Factions, Variety, Diversity, Multiplicity: Representing Early Christian Differences for the 21st Century
MetadataShow full item record
CitationKing, Karen L. "Factions, variety, diversity, multiplicity: representing early Christian differences for the 21st century." Method & Theory In The Study Of Religion 23, no. 3-4 (2011): 216-237.
AbstractAbstract Early Christians largely understood their differences in terms of factionalism, articulated in terms of discourses of orthodoxy and heresy. Contemporary historiography has troubled those discourses with talk of the “diversity” or “variety” of early Christianities, but without entirely displacing either the logic or the functions of the orthodoxy-heresy bifurcation. This essay examines the limits of current historiographical modes of treating early Christian diversity, and suggests an understanding of religion and methods of analysis usable for a history of difference beyond orthodoxy and heresy.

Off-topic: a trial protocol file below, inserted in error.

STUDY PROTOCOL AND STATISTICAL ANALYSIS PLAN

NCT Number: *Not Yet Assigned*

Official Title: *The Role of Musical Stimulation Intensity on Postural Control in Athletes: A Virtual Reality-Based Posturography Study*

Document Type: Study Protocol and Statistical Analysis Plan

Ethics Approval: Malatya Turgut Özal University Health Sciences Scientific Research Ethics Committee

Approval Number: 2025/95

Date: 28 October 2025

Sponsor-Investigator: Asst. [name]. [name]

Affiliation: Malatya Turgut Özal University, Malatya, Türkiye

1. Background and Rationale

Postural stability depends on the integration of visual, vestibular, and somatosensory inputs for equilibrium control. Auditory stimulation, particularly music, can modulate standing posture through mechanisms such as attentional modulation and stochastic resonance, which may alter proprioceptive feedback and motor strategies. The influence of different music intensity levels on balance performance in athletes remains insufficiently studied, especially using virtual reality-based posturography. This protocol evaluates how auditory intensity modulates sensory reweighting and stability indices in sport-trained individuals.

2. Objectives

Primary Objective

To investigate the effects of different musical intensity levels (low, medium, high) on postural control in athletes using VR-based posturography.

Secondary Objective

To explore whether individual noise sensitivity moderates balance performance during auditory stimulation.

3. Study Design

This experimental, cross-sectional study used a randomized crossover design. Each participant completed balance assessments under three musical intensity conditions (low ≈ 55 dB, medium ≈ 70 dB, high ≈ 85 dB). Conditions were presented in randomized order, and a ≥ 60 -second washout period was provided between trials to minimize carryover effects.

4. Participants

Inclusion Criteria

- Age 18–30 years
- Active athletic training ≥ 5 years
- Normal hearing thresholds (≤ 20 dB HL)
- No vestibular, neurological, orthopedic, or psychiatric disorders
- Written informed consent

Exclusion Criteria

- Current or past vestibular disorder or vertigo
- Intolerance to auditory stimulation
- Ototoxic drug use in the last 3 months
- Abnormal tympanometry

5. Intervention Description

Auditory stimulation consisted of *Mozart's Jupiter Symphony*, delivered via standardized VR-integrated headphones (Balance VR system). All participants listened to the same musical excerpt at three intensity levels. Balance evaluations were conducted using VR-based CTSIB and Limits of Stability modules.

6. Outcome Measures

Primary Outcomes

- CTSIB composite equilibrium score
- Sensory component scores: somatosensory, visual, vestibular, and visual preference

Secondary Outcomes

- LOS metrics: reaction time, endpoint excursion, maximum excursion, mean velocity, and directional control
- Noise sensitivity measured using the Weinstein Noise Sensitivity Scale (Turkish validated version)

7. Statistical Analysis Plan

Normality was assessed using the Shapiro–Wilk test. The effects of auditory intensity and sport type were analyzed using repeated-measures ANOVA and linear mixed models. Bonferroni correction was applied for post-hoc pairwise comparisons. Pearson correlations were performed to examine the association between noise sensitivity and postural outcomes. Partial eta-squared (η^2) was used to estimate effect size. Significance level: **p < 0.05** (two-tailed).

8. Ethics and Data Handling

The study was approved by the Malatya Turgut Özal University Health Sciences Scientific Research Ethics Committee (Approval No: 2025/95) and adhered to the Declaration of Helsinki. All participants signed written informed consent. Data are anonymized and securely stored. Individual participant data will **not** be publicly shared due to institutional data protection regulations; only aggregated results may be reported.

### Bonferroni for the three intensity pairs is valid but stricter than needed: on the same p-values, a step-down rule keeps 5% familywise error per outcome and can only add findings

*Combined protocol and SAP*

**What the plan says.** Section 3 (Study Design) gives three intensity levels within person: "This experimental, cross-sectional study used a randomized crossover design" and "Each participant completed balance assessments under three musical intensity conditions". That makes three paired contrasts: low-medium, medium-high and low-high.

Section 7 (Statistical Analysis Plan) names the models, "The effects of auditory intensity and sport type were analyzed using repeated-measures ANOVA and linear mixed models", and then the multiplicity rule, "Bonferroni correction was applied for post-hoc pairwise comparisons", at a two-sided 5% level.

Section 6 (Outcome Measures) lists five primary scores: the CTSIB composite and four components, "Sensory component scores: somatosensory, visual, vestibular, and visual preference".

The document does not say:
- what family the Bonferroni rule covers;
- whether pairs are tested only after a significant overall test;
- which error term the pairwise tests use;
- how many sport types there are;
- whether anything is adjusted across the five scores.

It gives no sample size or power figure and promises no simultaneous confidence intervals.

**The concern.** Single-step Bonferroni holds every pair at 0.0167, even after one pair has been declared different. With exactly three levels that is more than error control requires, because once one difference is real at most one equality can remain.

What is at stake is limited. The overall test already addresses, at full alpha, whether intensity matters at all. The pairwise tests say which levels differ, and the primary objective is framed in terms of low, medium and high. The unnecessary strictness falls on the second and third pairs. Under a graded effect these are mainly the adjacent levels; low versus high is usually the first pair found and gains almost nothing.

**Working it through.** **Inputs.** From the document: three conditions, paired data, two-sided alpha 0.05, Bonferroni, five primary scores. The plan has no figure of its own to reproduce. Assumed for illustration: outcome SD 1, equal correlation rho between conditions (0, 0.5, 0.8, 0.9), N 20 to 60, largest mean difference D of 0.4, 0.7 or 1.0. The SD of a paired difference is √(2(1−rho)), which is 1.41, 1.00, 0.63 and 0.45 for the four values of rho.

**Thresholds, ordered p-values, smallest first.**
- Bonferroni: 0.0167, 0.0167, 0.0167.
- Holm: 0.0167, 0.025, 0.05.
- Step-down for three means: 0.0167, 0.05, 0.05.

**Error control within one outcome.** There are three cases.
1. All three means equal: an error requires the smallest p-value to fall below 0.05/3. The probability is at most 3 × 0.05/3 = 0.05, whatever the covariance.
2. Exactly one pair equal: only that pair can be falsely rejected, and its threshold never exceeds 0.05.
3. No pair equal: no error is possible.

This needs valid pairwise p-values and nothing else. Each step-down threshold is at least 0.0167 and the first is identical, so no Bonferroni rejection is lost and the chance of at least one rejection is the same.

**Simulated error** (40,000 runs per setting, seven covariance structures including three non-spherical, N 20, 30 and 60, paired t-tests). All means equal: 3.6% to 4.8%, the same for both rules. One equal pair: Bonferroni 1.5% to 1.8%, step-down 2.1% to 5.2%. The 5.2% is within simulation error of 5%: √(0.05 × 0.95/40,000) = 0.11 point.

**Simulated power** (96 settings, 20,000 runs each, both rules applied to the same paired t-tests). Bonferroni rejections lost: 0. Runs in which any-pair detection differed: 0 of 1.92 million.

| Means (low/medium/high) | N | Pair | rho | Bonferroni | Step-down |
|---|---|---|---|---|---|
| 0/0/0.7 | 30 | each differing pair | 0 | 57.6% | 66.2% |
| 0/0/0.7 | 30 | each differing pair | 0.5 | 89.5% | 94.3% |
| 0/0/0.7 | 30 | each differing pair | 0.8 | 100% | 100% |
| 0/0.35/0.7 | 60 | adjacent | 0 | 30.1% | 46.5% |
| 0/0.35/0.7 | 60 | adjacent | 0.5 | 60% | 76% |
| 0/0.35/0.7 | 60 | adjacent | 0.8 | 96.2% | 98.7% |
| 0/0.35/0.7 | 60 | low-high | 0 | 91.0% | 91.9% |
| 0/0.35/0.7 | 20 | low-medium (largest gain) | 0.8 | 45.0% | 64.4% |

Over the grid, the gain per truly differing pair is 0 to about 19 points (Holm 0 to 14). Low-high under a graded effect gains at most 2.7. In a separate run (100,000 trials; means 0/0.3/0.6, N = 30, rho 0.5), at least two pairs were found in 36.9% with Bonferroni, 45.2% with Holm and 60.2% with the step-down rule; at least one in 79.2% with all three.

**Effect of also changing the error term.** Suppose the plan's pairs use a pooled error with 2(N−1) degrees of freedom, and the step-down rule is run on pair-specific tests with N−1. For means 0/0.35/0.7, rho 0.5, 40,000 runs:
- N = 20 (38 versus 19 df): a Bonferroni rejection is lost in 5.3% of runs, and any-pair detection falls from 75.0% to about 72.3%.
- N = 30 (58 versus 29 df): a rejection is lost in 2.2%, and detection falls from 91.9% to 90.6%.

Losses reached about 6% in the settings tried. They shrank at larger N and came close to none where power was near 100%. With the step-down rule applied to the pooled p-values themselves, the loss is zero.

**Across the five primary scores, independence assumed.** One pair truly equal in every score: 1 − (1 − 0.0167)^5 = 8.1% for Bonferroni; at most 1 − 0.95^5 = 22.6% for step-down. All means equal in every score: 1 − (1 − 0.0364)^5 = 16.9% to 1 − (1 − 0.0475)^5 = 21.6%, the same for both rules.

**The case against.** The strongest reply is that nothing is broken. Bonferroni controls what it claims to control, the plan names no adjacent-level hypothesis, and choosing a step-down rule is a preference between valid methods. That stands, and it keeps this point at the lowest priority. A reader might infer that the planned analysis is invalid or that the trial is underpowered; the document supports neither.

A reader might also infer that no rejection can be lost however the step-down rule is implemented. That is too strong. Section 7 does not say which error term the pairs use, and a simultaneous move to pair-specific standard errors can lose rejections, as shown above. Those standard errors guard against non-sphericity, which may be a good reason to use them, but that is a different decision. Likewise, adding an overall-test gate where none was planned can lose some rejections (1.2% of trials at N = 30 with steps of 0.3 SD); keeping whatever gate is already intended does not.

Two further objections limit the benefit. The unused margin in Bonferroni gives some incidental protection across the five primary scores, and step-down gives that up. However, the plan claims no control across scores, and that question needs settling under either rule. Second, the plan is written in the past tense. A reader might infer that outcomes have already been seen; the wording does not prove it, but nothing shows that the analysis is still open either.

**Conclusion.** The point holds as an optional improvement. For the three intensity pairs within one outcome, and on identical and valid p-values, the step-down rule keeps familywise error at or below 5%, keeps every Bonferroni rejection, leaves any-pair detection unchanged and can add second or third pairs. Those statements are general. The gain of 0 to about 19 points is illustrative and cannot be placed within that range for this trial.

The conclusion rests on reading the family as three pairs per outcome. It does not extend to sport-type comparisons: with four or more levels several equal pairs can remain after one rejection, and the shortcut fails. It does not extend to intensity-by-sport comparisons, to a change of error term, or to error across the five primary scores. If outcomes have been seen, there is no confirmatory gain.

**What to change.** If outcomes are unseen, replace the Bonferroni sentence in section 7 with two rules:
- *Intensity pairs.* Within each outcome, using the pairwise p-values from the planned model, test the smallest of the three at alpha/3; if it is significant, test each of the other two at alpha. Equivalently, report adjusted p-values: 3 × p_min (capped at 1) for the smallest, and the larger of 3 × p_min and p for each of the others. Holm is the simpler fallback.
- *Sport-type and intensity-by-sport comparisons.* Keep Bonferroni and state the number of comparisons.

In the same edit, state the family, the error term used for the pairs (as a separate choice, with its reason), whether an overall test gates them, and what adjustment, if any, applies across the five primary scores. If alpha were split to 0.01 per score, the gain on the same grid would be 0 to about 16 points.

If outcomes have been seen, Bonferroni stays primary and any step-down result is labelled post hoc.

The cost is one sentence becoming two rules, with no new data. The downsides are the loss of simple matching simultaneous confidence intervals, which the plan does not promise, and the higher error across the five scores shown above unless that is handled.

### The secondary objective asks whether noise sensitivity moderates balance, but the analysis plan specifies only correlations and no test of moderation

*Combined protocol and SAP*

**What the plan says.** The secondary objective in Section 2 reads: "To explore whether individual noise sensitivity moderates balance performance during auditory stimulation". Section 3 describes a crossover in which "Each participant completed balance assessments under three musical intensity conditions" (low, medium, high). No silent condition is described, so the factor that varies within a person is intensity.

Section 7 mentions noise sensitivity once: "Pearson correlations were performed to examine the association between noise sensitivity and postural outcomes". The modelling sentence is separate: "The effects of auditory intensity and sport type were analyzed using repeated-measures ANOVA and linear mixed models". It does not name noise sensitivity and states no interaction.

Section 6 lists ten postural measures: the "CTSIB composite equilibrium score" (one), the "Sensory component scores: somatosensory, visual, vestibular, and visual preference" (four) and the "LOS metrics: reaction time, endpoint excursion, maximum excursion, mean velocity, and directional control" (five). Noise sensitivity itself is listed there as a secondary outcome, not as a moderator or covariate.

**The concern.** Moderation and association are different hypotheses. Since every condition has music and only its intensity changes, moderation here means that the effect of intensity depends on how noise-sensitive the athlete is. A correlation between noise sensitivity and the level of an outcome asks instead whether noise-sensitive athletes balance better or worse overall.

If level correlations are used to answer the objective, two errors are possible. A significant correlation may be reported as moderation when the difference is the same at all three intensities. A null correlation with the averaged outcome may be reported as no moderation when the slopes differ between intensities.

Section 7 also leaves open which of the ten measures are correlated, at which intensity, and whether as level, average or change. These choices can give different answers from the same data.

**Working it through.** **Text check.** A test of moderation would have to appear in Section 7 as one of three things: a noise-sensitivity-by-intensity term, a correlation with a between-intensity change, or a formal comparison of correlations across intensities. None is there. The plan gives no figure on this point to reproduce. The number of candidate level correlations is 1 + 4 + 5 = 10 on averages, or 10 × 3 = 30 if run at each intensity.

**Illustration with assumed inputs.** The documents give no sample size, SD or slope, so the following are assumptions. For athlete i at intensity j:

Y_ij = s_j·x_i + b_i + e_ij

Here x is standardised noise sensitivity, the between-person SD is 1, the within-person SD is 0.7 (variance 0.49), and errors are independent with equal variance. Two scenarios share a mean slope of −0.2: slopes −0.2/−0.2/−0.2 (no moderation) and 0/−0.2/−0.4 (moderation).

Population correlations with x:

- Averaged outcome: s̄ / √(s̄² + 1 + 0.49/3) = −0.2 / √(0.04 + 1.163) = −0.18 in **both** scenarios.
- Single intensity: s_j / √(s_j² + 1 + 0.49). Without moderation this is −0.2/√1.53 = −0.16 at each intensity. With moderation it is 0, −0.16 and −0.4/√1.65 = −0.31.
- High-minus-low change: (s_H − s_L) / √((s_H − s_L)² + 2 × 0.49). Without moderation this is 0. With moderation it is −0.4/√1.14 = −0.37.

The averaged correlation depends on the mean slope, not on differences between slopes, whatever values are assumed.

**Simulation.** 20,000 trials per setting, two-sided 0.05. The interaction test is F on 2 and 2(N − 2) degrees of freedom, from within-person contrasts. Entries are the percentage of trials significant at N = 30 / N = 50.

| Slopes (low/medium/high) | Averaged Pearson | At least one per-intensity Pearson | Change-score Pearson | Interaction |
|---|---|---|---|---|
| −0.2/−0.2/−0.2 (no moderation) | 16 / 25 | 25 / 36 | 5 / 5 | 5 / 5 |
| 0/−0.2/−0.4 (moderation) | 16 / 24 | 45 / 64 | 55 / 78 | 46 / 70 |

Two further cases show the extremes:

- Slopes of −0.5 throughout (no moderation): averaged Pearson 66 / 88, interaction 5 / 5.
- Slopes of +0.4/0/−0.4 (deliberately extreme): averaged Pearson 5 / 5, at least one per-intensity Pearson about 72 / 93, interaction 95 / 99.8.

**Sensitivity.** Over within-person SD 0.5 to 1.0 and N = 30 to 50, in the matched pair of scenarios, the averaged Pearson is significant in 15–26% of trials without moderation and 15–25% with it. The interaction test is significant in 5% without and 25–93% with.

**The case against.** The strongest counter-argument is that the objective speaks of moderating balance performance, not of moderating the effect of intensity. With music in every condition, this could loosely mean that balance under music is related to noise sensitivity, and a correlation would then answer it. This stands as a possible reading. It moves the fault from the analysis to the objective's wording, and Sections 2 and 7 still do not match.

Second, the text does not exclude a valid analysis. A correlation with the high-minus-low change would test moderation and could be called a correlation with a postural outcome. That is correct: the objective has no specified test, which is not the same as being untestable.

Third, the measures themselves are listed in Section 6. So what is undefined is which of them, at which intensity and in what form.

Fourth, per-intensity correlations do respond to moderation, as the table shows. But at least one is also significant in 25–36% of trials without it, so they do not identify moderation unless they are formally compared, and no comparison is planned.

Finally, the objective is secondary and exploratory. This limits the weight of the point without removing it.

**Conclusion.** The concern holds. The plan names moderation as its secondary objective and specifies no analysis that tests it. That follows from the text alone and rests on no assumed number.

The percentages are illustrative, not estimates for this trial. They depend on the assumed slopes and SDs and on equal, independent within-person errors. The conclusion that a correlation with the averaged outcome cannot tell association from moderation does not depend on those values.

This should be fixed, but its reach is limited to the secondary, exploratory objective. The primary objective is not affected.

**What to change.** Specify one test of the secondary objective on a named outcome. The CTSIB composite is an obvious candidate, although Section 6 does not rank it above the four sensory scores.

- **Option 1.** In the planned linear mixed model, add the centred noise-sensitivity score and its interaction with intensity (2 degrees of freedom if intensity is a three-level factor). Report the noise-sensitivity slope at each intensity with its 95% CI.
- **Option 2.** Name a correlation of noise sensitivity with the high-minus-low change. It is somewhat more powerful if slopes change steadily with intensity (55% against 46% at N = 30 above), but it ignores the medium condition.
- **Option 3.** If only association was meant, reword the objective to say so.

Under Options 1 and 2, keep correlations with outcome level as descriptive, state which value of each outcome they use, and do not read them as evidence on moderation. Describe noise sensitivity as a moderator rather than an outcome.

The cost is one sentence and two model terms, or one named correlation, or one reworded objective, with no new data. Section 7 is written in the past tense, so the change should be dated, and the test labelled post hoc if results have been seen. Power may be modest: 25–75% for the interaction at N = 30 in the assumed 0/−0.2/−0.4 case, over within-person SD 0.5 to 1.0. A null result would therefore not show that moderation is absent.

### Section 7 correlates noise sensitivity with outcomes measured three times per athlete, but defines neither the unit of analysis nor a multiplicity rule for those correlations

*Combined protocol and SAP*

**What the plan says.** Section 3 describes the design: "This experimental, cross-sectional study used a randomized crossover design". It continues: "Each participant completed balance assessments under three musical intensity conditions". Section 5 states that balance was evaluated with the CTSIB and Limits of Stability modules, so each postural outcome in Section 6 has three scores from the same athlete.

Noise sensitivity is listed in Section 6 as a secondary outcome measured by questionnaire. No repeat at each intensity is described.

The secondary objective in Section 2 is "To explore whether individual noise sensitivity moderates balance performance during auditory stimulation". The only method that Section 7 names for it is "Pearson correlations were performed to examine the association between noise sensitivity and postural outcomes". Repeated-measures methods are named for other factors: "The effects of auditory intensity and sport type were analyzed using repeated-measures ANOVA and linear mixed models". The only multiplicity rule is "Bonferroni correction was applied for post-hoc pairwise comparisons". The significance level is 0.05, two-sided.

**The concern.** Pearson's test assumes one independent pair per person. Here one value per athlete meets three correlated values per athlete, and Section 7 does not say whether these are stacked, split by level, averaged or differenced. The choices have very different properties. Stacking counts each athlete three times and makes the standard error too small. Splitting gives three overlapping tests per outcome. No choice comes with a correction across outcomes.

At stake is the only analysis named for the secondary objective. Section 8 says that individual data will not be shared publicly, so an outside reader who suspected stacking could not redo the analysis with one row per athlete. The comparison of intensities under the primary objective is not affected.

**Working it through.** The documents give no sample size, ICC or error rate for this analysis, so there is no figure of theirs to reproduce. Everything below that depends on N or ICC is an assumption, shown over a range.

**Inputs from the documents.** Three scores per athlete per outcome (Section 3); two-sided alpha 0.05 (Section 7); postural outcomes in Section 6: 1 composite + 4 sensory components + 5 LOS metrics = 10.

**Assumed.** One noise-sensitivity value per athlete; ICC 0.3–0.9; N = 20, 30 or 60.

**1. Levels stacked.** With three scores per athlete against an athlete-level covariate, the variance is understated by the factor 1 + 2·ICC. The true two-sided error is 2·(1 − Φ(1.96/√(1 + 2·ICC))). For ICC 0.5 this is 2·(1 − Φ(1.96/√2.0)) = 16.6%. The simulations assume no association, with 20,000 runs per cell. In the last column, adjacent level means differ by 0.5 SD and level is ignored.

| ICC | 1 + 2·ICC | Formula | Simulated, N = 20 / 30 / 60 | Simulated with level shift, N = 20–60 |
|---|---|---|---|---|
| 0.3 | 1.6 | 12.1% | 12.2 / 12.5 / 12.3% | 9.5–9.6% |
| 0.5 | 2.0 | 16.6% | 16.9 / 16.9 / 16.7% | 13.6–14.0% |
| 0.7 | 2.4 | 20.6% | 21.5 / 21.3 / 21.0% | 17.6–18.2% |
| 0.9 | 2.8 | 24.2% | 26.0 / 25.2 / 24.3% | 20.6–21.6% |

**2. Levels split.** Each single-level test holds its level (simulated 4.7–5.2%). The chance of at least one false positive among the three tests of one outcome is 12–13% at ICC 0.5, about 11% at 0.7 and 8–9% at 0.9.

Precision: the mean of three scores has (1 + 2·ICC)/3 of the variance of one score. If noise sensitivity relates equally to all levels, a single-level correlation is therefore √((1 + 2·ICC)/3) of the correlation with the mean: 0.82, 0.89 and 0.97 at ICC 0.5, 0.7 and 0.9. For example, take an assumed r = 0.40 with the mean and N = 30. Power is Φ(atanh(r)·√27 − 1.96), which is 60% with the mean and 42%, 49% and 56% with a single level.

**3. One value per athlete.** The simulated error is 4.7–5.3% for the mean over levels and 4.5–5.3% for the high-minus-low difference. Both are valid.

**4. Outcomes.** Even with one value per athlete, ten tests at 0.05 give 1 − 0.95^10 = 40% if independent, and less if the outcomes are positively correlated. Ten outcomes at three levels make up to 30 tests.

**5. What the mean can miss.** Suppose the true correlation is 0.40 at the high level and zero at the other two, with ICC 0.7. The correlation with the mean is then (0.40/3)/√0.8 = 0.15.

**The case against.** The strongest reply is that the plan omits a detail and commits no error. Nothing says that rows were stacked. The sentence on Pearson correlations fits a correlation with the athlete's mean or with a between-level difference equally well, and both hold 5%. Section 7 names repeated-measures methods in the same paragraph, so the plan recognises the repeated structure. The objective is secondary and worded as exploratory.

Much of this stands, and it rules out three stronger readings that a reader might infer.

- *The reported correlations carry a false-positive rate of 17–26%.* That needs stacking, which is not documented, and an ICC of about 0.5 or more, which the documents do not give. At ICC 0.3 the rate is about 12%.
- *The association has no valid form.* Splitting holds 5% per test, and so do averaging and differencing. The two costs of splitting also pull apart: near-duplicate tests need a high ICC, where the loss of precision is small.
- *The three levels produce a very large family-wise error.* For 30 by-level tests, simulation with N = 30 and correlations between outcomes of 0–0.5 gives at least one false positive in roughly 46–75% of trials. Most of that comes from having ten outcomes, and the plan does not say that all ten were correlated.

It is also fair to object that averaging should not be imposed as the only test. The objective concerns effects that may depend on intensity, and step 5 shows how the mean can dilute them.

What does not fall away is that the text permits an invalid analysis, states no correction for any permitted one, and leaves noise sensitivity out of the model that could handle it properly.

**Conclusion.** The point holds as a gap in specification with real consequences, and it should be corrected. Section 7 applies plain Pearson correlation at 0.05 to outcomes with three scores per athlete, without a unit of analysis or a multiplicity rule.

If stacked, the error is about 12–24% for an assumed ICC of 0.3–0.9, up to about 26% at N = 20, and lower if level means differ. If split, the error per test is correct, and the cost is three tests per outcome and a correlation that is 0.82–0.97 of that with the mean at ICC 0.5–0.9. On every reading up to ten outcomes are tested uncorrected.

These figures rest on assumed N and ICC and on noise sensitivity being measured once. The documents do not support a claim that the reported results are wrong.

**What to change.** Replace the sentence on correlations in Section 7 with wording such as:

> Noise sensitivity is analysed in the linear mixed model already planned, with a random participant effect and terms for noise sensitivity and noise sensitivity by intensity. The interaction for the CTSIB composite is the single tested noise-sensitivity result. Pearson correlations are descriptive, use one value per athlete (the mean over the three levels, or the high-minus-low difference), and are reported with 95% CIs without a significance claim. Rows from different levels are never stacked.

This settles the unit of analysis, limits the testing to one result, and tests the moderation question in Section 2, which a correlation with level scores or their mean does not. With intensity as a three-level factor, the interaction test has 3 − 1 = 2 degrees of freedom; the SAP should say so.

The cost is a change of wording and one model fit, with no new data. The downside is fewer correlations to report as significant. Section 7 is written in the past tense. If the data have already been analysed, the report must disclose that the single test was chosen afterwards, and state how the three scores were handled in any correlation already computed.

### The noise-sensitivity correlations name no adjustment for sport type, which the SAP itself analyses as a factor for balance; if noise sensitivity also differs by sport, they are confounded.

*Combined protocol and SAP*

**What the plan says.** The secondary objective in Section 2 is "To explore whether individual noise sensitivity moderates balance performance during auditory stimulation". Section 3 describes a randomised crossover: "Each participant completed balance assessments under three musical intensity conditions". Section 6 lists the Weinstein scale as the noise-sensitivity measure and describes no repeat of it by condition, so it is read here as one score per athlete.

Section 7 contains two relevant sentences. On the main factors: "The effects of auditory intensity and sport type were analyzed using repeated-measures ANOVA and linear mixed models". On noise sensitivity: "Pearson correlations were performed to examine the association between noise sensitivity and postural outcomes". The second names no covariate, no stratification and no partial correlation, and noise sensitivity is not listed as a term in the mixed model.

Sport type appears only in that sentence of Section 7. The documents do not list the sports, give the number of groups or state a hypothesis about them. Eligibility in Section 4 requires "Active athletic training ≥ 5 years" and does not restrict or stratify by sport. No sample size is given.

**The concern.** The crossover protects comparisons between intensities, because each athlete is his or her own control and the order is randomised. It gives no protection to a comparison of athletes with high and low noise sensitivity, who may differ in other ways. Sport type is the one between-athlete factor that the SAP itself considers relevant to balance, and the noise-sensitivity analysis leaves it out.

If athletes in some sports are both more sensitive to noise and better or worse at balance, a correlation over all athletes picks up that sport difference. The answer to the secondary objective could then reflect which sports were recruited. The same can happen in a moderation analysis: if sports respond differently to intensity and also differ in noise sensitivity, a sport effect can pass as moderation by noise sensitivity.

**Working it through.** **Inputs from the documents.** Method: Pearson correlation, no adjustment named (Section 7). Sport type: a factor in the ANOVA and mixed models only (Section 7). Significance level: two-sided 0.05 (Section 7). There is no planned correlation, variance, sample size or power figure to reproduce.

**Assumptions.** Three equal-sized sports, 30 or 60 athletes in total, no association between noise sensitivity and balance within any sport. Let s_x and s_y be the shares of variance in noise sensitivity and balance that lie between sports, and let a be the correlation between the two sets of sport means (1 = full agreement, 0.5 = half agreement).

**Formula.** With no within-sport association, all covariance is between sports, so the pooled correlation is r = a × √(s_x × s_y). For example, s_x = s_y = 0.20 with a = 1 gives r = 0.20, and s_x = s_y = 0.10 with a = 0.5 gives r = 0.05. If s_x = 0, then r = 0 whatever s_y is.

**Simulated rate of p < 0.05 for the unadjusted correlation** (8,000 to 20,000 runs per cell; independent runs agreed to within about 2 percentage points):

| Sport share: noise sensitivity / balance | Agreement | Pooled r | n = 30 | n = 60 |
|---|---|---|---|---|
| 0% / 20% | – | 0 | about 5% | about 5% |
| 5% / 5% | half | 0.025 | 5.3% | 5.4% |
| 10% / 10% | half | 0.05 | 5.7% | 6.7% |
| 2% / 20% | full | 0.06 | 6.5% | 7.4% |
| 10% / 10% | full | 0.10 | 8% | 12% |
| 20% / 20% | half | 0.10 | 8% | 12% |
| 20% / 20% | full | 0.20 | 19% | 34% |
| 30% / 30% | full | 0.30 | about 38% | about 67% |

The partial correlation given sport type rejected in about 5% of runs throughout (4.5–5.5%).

Citable link to this pagehttp://nrs.harvard.edu/urn-3:HUL.InstRepos:10955120